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There is a general version of this question which is known as "the rumpled dollar problem". It was posed by V.I. Arnold at his seminar in 1956. It appears as the very first problem in "Arnold's Problems":

Is it possible to increase the perimeter of a rectangle by a sequence of foldings and unfoldings?

According to the same sourse source (p. 182),

Alexei Tarasov has shown that a rectangle admits a realizable folding with arbitrarily large perimeter. A realizable folding means that it could be realized in such a way as if the rectangle were made of infinitely thin but absolutely nontensile paper. Thus, a folding is a map $f:B\to\mathbb R^2$ which is isometric on every polygon of some subdivision of the rectangle $B$. Moreover, the folding $f$ is realizable as a piecewise isometric homotopy which, in turn, can be approximated by some isotopy of space (which corresponds to the impossibility of self-intersection of a paper sheet during the folding process).

Have a look at

• A. Tarasov, Solution of Arnold’s “folded rouble” problem. (in Russian) Chebyshevskii Sb. 5 (2004), 174–187.

• I. Yashenko, Make your dollar bigger now!!! Math. Intelligencer 20 (1998), no. 2, 38–40.

A history of the problem is also briefly discussed in Tabachnikov's review of "Arnold's Problems":

It is interesting that the problem was solved by origami practitioners way before it was posed (at least, in 1797, in the Japanese origami book “Senbazuru Orikata”).

There is a general version of this question which is known as "the rumpled dollar problem". It was posed by V.I. Arnold at his seminar in 1956(see . It appears as the very first problem in "Arnold's Problems", p.2, problem 1956-1). :

Is it possible to increase the perimeter of a rectangle by a sequence of foldings and unfoldings?

According to the same sourse (p. 182),

Alexei Tarasov has shown that a rectangle admits a realizable folding with arbitrarily large perimeter. A realizable folding means that it could be realized in such a way as if the rectangle were made of infinitely thin but absolutely nontensile paper. Thus, a folding is a map $f:B\to\mathbb R^2$ which is isometric on every polygon of some subdivision of the rectangle $B$. Moreover, the folding $f$ is realizable as a piecewise isometric homotopy which, in turn, can be approximated by some isotopy of space (which corresponds to the impossibility of self-intersection of a paper sheet during the folding process).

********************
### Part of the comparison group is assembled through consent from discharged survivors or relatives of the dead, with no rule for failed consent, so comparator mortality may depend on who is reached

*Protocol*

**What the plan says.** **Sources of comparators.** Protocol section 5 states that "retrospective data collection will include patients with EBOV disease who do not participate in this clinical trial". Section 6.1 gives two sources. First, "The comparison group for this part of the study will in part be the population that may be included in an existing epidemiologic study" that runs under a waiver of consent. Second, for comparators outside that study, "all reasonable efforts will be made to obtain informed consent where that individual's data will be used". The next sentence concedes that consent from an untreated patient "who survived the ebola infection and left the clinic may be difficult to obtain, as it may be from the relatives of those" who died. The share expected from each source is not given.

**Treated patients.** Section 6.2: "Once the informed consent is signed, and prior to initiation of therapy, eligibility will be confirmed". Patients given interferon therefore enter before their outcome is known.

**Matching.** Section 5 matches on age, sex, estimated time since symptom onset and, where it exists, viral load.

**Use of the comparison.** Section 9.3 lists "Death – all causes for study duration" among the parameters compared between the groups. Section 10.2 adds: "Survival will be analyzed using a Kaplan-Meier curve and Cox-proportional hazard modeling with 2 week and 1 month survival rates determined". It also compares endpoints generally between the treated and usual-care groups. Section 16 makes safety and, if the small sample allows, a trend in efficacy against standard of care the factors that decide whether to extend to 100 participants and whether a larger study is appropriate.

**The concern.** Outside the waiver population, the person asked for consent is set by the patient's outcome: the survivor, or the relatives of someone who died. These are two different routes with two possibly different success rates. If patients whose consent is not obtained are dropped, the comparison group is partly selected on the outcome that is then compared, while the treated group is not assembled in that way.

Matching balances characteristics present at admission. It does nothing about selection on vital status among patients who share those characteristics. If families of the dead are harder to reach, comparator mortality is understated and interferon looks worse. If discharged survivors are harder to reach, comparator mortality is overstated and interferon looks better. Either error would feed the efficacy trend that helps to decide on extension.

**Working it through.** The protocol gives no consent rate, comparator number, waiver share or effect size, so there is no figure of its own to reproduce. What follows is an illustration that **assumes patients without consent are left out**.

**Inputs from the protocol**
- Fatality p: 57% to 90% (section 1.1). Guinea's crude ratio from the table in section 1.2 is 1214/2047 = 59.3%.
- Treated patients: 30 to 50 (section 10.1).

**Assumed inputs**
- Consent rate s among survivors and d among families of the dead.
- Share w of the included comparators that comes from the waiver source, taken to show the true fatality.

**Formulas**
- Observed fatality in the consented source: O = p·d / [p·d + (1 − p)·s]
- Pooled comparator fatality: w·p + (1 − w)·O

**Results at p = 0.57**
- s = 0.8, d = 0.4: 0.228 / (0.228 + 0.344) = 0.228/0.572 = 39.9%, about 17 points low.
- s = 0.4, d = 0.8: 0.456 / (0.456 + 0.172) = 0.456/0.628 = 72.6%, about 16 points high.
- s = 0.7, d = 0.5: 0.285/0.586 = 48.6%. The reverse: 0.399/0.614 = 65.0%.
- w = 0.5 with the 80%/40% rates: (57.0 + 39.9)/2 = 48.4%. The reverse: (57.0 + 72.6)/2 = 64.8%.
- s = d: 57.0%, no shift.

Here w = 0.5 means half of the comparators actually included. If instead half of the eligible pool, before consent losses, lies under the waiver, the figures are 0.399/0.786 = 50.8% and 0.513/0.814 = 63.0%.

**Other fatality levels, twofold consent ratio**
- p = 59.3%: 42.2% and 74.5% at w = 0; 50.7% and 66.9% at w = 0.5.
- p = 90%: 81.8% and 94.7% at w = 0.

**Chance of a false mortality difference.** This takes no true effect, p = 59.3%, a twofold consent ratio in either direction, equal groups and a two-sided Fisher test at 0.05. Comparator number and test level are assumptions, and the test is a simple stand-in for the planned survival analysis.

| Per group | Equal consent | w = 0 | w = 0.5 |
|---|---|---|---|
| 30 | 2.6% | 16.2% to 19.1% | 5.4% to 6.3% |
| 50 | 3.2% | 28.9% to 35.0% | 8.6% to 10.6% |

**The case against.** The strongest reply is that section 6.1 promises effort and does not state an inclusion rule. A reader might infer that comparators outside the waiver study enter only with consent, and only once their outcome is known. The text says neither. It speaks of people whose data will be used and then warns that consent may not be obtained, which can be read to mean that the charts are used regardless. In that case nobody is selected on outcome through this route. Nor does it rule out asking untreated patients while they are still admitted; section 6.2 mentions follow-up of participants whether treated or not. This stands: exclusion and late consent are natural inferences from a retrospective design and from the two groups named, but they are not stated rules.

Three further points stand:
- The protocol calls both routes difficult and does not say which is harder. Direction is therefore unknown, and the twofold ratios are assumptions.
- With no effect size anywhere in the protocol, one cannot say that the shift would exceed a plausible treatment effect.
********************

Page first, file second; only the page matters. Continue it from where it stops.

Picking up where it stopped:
Have a look at

• A. Tarasov, Solution of Arnold’s folded rouble problem. (in Russian) Chebyshevskii Sb. 5 (2004), 174–187.

• I. Yashenko, Make your dollar bigger now!!! Math. Intelligencer 20 (1998), no. 2, 38–40.

A history of the problem is also briefly discussed in Tabachnikov's review of "Arnold's Problems":

It is interesting that the problem was solved by origami practitioners way before it was posed (at least, in 1797, in the Japanese origami book Senbazuru Orikata”).

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There is a general version of this question which is also known as "the rumpled dollar problem"problem". It was asked posed by V.I. Arnold at his seminar in 1956 (see "Arnold's Problems) ", p.2, problem 1956-1).

Is it possible to increase the perimeter of a rectangle by a sequence of foldings and unfoldings?

According to the same sourse (p. 182),

Alexei Tarasov has shown that a rectangle admits a realizable folding with arbitrarily large perimeter. A realizable folding means that it could be realized in such a way as if the rectangle were made of infinitely thin but absolutely nontensile paper. Thus, a folding is a map $f:B\to\mathbb R^2$ which is isometric on every polygon of some subdivision of the rectangle $B$. Moreover, the folding $f$ is realizable as a piecewise isometric homotopy which, in turn, can be approximated by some isotopy of space (which corresponds to the impossibility of self-intersection of a paper sheet during the folding process).

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